An accomplished scholar, Gay is an associate professor of English at Purdue University in Indiana. Her research interests include the intersections between race, gender, and popular culture; contemporary fiction; and the political novel.

Gay uses her personal experience with race, gender identity, and sexuality to inform her analyses and deconstruction of feminist and racial issues in her work. In addition to her more serious scholarly and creative work, she is a well-known figure on social media, with tens of thousands of Twitter followers, many of whom are drawn to her often irreverent and humorous “instant” commentaries on major news events, politics, pop culture, and reality television.

"Bad Feminist," her bestselling essay collection, is a personal manifesto that takes readers through the journey of Gay's evolution as a woman of color and describes how feminism affects Gay's own life — for better or worse. The essays cover a wide a range of topics, from competitive Scrabble to novels written by women to advice on acknowledging privilege.

Gay's writings on gender and racial inequality have won numerous awards in recent years and have appeared in Tin House, Oxford American, The New York Times Book Review, Bookforum, Time, The Los Angeles Times, The Nation, The Rumpus, Salon, and many other media outlets.

Gay's debut novel, Untamed State, explores the privilege that made Haitian-American Mireille Duval Jameson a target for kidnapping and the strength she must draw on to survive the kidnapping and reclaim her life. Deadline.com recently reported that the novel will be adapted for film by Beyond the Lights director Gina Prince-Bythewood. Gay is co-writing the script with Prince-Bythewood. Gugu Mbatha-Raw has been selected to portray Jameson.

Gay's latest book, Hunger, is scheduled to be released in June. Hunger focuses on Gay's experience with weight, body image, and building a positive relationship with food.

Writers@Grinnell: Stephanie Ford

Stephanie Ford '95 is next in Writers@Grinnell series.

Stephanie Ford will read from her work and discuss writing on Thursday, March 3 as part of the Writers@Grinnell series at Grinnell College.  The event, which is free and open to the public, will start at 8 p.m. in the Faulconer Gallery in the Bucksbaum Center for the Arts.

Stephanie_Ford image

In addition, Ford will lead a roundtable discussion, which is free and open to the public, at  4:15 p.m., March 3 in the Joe Rosenfield '25 Center Room 209.

Stephanie Ford is the author of All Pilgrim (Four Way Books, 2015). Her poems have appeared in many journals, including Tin House, Boston Review, Harvard Review, and The Iowa Review. She holds a bachelor's degree in studio art from Grinnell and a masters in fine arts in creative writing from the University of Michigan; her honors include the Hopwood Award as well as fellowships from Vermont Studio Center and the Community of Writers at Squaw Valley. Originally from Boulder, Colorado, she now lives in Los Angeles, where she has worked as a high school creative writing teacher and, most recently, as a freelance museum editor.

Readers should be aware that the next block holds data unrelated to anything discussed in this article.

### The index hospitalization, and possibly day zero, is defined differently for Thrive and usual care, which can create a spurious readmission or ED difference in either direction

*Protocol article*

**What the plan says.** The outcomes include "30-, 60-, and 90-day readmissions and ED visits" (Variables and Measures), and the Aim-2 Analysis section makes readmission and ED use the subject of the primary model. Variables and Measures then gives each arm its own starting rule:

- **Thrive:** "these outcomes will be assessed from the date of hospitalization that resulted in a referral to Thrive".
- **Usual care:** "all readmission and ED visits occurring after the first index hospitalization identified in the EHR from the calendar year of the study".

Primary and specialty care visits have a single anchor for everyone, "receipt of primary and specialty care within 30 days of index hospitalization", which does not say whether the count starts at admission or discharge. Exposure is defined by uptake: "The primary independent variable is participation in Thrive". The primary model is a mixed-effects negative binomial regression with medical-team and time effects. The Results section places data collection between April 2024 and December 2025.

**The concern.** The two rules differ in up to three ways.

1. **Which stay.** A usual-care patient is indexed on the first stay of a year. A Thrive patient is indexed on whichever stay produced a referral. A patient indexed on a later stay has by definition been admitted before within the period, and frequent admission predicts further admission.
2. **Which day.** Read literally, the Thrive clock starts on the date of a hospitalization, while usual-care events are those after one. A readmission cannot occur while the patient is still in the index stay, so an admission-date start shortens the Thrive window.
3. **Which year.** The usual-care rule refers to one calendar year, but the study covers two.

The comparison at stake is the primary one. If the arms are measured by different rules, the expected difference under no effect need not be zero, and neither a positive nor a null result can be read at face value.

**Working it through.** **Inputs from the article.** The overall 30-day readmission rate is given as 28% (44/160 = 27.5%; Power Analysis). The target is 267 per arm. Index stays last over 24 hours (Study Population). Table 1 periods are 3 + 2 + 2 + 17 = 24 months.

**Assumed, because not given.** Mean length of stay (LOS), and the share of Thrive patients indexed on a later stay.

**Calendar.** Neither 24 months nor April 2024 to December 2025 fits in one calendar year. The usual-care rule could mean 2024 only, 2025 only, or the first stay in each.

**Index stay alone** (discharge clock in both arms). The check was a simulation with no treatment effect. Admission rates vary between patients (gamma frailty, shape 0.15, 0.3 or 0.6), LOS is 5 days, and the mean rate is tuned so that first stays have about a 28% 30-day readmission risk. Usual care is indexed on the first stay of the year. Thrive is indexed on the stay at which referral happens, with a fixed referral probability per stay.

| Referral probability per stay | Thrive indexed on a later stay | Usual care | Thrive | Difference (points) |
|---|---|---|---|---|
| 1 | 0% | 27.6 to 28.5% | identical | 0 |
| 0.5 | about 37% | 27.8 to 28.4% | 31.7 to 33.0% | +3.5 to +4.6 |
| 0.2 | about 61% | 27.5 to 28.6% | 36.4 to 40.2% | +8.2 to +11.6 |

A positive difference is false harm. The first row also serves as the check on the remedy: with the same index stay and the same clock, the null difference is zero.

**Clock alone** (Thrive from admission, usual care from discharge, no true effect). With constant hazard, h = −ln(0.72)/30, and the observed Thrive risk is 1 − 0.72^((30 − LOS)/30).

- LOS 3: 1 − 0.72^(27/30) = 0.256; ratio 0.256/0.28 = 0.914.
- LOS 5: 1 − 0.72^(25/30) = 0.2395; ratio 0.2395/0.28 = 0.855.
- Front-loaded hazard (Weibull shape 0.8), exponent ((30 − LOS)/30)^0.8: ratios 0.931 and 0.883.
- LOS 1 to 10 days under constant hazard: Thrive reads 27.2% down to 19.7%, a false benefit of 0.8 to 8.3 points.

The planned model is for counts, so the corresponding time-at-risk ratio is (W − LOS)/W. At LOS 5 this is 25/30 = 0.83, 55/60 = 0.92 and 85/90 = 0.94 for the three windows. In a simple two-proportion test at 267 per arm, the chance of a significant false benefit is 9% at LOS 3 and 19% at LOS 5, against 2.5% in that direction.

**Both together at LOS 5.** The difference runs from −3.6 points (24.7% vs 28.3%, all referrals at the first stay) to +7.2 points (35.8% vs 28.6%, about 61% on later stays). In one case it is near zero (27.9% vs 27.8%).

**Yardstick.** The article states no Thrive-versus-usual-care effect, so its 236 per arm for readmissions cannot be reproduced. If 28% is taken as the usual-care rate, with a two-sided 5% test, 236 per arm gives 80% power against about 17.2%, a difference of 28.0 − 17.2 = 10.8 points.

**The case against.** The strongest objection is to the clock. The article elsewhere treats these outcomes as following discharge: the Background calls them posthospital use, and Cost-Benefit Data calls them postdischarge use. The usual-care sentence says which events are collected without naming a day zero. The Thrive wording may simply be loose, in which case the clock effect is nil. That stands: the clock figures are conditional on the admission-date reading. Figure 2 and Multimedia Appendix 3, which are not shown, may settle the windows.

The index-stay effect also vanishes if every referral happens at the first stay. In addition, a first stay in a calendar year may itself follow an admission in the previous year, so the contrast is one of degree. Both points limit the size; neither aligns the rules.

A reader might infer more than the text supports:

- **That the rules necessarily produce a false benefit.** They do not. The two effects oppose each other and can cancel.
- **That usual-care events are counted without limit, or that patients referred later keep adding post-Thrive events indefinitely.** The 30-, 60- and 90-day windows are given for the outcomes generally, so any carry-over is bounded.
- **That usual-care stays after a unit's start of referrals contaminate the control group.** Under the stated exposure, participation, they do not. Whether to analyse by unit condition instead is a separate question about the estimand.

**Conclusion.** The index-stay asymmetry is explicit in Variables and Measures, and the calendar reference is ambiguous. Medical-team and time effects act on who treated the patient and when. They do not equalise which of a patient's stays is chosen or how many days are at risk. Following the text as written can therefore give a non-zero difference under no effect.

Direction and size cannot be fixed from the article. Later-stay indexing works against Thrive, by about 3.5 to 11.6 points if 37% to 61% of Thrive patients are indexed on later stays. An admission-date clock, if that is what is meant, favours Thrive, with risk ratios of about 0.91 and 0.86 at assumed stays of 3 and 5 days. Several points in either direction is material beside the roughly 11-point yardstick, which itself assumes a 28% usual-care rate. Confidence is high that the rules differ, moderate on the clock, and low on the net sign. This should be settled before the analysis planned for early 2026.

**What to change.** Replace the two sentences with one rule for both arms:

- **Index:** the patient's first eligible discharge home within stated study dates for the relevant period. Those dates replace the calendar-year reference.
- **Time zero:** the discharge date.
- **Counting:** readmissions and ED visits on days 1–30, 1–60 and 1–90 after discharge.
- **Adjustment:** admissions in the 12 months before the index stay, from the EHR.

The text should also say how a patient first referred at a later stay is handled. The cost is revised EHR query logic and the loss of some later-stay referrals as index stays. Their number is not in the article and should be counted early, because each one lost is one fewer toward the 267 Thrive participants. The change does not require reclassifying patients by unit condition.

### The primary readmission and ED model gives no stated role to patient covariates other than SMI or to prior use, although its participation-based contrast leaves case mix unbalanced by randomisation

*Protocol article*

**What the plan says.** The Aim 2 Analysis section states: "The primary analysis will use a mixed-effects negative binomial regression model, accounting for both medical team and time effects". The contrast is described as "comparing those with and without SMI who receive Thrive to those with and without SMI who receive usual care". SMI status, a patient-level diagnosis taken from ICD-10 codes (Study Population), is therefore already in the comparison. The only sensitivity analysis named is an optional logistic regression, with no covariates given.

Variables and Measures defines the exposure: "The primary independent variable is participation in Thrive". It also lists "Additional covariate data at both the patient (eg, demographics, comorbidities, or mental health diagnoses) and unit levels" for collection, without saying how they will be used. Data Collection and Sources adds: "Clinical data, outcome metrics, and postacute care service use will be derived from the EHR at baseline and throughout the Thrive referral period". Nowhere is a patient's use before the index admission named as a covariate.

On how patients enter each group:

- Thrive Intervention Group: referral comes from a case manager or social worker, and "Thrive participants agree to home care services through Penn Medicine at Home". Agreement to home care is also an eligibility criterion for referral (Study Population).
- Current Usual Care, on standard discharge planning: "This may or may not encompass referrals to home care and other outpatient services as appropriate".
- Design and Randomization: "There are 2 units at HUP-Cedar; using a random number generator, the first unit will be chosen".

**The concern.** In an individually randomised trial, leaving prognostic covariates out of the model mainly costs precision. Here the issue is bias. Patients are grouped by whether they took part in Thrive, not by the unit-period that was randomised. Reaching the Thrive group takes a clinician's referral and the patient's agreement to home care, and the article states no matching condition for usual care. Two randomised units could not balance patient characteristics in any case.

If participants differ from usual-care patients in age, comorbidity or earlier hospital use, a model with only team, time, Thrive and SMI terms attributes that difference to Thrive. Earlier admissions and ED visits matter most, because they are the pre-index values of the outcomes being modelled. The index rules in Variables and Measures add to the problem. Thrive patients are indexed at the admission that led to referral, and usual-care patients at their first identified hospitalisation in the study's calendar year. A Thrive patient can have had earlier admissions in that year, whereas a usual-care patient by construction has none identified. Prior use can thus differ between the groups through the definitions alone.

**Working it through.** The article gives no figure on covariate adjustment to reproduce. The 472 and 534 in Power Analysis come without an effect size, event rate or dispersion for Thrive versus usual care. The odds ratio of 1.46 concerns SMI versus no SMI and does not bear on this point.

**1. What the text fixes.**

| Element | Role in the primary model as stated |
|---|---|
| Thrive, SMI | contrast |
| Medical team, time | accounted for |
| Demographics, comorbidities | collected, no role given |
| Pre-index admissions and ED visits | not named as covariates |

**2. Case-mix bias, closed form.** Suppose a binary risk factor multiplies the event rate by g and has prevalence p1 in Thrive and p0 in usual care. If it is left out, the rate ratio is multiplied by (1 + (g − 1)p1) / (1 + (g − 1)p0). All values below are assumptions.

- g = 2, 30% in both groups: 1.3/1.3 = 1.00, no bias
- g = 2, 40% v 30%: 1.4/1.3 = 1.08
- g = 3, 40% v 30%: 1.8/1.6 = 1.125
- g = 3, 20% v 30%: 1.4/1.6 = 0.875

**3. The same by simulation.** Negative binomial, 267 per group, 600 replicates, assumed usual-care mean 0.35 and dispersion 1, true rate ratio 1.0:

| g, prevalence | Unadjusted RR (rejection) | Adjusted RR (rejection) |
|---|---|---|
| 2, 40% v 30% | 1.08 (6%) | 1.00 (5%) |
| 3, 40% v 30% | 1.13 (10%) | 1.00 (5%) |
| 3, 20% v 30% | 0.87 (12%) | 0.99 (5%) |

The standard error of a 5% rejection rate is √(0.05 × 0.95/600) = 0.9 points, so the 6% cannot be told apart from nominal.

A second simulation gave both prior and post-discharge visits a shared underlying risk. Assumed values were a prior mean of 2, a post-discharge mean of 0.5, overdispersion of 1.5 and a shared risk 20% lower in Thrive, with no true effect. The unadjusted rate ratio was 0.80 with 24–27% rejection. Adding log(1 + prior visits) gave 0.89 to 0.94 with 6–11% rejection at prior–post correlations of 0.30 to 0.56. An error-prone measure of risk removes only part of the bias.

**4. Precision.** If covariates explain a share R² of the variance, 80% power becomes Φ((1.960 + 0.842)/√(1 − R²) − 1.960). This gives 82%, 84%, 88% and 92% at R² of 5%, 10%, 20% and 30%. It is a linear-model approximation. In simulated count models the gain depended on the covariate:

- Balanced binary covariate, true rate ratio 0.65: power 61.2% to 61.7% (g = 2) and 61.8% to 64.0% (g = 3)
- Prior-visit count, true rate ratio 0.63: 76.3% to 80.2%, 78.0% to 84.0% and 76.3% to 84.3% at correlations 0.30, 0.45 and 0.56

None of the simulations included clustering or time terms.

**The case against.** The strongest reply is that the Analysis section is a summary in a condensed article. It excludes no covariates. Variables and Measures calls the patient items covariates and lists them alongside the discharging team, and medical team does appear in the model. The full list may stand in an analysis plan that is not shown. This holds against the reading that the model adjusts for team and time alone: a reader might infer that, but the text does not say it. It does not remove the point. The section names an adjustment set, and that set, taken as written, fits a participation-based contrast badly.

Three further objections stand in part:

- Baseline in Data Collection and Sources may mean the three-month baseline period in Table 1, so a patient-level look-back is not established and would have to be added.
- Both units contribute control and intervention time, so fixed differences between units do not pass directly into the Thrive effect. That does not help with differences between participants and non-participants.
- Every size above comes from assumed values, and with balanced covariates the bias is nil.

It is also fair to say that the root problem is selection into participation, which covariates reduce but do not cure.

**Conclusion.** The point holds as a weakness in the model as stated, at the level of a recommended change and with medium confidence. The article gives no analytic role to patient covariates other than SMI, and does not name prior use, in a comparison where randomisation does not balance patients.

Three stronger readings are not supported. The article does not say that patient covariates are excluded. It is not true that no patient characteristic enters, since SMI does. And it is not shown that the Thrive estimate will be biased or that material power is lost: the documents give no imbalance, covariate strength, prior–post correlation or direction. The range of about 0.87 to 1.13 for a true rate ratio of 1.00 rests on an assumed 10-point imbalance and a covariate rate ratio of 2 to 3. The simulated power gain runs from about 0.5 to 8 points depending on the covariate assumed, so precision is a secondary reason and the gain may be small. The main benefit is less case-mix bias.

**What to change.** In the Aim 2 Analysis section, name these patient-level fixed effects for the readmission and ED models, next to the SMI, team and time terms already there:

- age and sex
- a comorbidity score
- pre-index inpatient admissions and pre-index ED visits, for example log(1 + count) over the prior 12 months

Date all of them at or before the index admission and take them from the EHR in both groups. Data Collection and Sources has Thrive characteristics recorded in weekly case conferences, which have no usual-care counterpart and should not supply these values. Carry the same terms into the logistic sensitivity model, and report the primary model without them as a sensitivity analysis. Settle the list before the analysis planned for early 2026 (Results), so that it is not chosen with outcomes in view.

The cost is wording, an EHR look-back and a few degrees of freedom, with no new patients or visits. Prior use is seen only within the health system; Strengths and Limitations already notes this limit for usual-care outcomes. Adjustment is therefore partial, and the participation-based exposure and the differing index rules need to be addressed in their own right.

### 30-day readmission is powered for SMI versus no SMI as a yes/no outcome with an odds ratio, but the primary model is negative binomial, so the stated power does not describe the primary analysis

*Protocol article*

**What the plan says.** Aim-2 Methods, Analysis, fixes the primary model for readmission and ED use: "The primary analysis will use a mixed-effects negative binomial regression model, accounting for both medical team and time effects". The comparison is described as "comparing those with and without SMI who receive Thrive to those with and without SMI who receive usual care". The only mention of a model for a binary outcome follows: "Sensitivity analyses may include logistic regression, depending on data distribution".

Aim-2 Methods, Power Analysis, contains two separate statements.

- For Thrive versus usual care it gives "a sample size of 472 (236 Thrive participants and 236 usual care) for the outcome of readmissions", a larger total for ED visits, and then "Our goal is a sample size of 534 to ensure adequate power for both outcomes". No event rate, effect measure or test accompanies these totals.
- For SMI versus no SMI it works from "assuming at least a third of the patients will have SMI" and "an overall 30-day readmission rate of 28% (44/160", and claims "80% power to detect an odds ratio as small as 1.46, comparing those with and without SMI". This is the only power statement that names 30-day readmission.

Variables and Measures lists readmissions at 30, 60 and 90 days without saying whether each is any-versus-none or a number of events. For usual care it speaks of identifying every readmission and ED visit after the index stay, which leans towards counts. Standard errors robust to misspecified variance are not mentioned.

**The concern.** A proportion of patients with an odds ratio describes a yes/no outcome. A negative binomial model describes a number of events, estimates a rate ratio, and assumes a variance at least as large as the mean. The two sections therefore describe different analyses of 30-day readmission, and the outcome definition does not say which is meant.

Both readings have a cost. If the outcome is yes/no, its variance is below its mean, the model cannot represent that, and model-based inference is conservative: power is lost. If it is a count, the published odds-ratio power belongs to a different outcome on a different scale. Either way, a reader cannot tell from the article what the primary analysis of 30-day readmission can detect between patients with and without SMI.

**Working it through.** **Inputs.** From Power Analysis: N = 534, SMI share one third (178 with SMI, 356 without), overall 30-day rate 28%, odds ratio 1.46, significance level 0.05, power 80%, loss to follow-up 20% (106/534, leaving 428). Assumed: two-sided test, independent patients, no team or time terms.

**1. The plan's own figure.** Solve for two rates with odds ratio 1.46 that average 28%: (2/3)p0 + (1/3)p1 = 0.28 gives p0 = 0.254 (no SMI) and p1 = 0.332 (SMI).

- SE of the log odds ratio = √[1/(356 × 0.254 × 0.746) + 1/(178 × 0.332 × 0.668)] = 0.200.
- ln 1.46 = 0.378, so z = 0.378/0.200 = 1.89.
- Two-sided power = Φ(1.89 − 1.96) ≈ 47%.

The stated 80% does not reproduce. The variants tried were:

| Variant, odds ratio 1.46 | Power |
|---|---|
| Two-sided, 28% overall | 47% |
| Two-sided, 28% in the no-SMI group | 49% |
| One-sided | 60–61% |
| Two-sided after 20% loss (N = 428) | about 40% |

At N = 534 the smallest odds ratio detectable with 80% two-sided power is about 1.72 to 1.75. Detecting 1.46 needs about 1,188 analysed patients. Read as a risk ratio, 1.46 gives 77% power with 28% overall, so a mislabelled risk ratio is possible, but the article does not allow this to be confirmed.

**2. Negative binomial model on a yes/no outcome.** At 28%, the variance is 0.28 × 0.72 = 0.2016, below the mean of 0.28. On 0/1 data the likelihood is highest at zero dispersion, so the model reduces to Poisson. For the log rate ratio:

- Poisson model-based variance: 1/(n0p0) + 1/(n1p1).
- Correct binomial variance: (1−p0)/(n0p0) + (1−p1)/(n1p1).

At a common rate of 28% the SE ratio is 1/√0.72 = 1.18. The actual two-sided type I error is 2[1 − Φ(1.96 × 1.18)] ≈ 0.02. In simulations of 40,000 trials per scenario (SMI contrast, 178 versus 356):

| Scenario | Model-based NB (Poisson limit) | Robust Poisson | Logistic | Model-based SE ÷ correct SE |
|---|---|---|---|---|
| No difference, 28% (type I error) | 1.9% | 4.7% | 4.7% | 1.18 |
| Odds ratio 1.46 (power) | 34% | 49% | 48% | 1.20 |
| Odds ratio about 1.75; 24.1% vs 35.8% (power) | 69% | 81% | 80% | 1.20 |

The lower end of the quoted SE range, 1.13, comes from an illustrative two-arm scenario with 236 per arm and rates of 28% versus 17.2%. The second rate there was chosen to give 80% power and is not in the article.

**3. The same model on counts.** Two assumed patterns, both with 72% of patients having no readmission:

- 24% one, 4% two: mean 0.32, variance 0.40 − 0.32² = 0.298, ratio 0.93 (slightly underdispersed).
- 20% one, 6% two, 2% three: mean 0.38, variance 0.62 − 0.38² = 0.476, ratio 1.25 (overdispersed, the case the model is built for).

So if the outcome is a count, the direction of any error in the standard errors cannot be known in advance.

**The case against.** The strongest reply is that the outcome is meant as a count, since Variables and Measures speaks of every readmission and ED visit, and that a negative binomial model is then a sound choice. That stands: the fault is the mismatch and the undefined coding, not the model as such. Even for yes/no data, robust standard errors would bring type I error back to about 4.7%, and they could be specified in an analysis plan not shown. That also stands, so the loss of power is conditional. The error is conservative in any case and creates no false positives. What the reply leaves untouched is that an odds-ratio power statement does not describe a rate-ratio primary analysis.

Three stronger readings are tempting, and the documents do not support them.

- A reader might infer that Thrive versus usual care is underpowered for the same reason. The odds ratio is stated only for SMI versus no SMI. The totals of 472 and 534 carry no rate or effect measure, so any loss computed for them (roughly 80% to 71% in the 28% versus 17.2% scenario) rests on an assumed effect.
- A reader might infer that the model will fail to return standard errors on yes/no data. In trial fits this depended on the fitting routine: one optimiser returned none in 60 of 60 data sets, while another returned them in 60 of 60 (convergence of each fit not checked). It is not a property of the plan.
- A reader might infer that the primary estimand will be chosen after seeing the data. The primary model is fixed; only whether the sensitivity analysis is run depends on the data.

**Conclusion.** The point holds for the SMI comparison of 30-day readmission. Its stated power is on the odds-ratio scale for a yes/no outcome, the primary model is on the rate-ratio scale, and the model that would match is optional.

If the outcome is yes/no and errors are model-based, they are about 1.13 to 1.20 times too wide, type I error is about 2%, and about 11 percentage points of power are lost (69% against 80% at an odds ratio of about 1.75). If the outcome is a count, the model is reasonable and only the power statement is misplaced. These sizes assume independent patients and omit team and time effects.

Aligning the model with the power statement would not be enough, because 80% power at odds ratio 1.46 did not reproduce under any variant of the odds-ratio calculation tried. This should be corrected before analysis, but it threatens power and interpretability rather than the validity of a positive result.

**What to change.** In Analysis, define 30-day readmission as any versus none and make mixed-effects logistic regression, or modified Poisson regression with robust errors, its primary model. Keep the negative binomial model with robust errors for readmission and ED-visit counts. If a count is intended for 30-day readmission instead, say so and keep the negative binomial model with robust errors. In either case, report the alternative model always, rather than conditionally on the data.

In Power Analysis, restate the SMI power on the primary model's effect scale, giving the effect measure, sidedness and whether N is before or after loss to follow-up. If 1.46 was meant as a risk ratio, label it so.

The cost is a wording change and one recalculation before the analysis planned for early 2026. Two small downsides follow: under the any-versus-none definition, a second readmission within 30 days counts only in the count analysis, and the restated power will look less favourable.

Writers@Grinnell: Edwidge Danticat

Haitian American best selling author and social activist Edwidge Danticat will read from herEdwidge Danticat image work and discuss writing on Thursday, Feb. 25 as part of the Writers@Grinnell series at Grinnell College.  The event, which is free and open to the public, will start at 8 p.m. in the Faulconer Gallery in the Bucksbaum Center for the Arts.

In addition, Danticat will lead a roundtable discussion, which is free and open to the public, at 4:15 p.m. Feb. 25 in Mears Cottage Living Room.

Edwidge Danticat has written ten books and has received numerous awards and honors, including a MacArthur Fellowship, the National Book Critics Circle Award, the Story Prize, and the Dayton Literary Peace Prize.

Edwidge Danticat published her first novel, Breath, Eyes, Memory, at the age of twenty-five. The book was selected for Oprah’s Book Club and was immediately recognized by readers and critics alike as heralding the emergence of a shining new literary talent. Danticat’s profound connection to her native Haiti has not only informed her literary output, but has made her a powerful and passionate advocate.

Her newest book, Claire of the Sea Light, is a stunning new work of fiction that brings us deep into the intertwined lives of a small seaside town where a little girl has gone missing. It was published in 2013, to much critical acclaim.

Previous works include Brother, I’m Dying, which won the National Book Critics Circle Award, the Dayton Literary Peace Prize, and was a National Book Award finalist; Krik? Krak!, a National Book Award finalist; The Farming of Bones, an American Book Award winner; and The Dew Breaker, a PEN/Faulkner Award finalist and winner of the inaugural Story Prize. Danticat has also received the MacArthur “Genius Grant” and been published in The New Yorker, The New York Times, and elsewhere.

So You Think You Can Write

Grinnell alumni return to campus for a two-day symposium on written communication Friday and Saturday, Feb. 19 and 20, 2016.